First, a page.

As we fight back against the rising tide of food waste, a new study has found that consumers would be open to eating a new category of foods created from discarded ingredients.
“There is an economic, environmental and cultural argument for keeping food, when possible, as food and not trash,” said Jonathan Deutsch, one of three Drexel University professors who spearheaded the joint research.
“Converting surplus foods into value-added products will feed people, create opportunities for employment, entrepreneurship and lower the environmental impact of wasted resources.”
American households are estimated to collectively throw away 80 billion pounds of food each year.
Many ingredients are also discarded during the manufacturing process and perfectly edible produce deemed ‘ugly’ doesn’t make it to grocery displays. This all seems to amount to a careless waste when more than 42 million Americans experience food insecurity.
But the big question has been this: Will consumers accept products made from ingredients that were destined for the garbage? Would a person actually eat—and pay for—a granola bar made from spent brewing grains or a relish made from vegetables unfit for the supermarket?
While the macro-economic benefits of value-added surplus products seem clear, the trash-adjacent quality could make people reluctant to consume such products.
Drexel researchers decided to decipher the consumers’ decision-making process to help come up with appropriate communication for these products.
The researchers conducted a series of tests as a first attempt to understand a consumer’s decision-making process with respect to this new food category, value-added surplus foods.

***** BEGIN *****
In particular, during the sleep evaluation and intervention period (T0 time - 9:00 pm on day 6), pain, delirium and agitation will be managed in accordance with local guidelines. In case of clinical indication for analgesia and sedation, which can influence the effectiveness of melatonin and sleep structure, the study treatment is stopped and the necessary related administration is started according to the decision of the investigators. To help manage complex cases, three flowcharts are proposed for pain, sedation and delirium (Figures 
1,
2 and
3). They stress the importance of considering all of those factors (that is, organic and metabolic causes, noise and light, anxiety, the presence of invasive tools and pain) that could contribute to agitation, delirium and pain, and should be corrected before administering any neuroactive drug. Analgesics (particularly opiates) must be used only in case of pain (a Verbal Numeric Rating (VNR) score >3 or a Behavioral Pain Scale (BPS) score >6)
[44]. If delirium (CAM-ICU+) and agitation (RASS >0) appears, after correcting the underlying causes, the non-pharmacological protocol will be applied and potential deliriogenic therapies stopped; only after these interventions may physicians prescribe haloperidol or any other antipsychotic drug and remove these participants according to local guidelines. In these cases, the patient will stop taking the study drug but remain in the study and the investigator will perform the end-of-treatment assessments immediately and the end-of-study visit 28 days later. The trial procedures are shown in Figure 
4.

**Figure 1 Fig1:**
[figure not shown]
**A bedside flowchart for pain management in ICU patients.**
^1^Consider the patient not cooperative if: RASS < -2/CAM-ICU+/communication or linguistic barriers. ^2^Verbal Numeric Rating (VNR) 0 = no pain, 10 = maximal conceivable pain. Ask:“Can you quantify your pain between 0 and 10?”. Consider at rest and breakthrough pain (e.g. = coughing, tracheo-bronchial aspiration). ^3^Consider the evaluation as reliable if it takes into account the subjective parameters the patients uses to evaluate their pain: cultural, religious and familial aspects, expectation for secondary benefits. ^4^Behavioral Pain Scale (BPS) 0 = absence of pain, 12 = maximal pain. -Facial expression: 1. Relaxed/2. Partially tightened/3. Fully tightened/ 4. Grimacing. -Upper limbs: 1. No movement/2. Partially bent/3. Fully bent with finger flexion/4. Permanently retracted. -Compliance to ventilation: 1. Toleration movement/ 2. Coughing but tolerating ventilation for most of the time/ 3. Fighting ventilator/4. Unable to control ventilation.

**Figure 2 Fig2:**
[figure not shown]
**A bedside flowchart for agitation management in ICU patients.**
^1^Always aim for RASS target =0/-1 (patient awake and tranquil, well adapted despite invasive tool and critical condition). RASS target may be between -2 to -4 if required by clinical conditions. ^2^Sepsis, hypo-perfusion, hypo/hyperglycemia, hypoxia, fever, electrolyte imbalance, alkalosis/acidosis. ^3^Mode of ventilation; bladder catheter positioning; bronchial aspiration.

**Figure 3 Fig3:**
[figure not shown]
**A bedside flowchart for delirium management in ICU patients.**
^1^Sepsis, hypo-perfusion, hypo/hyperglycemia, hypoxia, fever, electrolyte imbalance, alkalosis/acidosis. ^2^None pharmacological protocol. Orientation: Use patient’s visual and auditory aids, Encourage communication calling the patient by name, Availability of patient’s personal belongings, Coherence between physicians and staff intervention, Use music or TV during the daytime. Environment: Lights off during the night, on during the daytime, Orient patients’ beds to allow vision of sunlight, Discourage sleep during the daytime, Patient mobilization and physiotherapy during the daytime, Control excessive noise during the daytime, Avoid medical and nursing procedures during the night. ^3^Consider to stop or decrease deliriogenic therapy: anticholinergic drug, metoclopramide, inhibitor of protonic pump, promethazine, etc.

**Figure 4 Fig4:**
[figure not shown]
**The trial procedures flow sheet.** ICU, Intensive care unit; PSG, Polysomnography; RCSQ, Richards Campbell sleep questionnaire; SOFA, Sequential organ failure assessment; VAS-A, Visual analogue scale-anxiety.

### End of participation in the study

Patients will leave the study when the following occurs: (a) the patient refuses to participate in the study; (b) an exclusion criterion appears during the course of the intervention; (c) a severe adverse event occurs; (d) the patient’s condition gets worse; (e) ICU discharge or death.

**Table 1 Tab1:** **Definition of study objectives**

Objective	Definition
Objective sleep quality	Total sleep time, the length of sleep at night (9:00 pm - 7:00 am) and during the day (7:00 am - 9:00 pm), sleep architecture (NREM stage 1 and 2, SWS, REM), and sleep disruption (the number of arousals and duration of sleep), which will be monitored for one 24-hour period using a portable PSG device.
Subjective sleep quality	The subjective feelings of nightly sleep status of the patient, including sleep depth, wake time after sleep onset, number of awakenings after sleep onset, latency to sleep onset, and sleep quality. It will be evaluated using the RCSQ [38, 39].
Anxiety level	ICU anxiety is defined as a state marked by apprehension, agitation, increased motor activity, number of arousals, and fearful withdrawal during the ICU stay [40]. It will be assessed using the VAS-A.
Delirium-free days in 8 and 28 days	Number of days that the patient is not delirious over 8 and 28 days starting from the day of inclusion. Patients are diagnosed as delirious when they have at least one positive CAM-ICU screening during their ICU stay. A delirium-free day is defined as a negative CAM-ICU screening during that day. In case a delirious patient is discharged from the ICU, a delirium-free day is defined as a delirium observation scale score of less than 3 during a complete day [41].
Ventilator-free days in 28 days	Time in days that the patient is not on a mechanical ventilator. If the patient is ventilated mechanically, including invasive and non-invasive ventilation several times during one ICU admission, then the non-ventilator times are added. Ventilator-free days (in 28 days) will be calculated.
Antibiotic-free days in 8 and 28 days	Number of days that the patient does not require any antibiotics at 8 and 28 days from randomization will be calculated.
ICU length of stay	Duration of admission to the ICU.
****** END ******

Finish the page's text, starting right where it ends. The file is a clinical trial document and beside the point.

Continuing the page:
They examined three product cues for value-added surplus products: product description, label and benefit (to self or others).
In the first study, participants were presented with three food categories: conventional; organic and value-added surplus food.
Study participants were presented four different foods using these descriptions.
Participants felt that value-added surplus products were more helpful to the environment than conventional foods, but less helpful when compared to organic foods.
The results demonstrated that participants clearly identified value-added foods as a unique category with unique perception, separate from organic and conventional categories.
Next, researchers tested nine product labels to brand value-added surplus products: upcycled, recycled, upscaled, rescaled, reprocessed, reclaimed, up-processed, resorted and rescued. “upcycled” was observed the most preferred label, followed by reprocessed.
For the final test, the researchers looked into whether a product’s benefit for self or others factored into their feelings. It turned out that participants affirmed that consuming value-added products will generate greater benefits to others than themselves.
The positive findings of this study are of value to sustainability advocates, food marketers and scholars.
By exploring consumer acceptance of and potentially a preference for value-added surplus products, this research marks some of the first attempts to empirically examine a consumer’s evaluation process for this novel food category.
Most importantly, researchers have begun to evaluate how to efficiently present value-added surplus products as a novel category of food to consumers, so that it may contribute some relief to the global food crisis.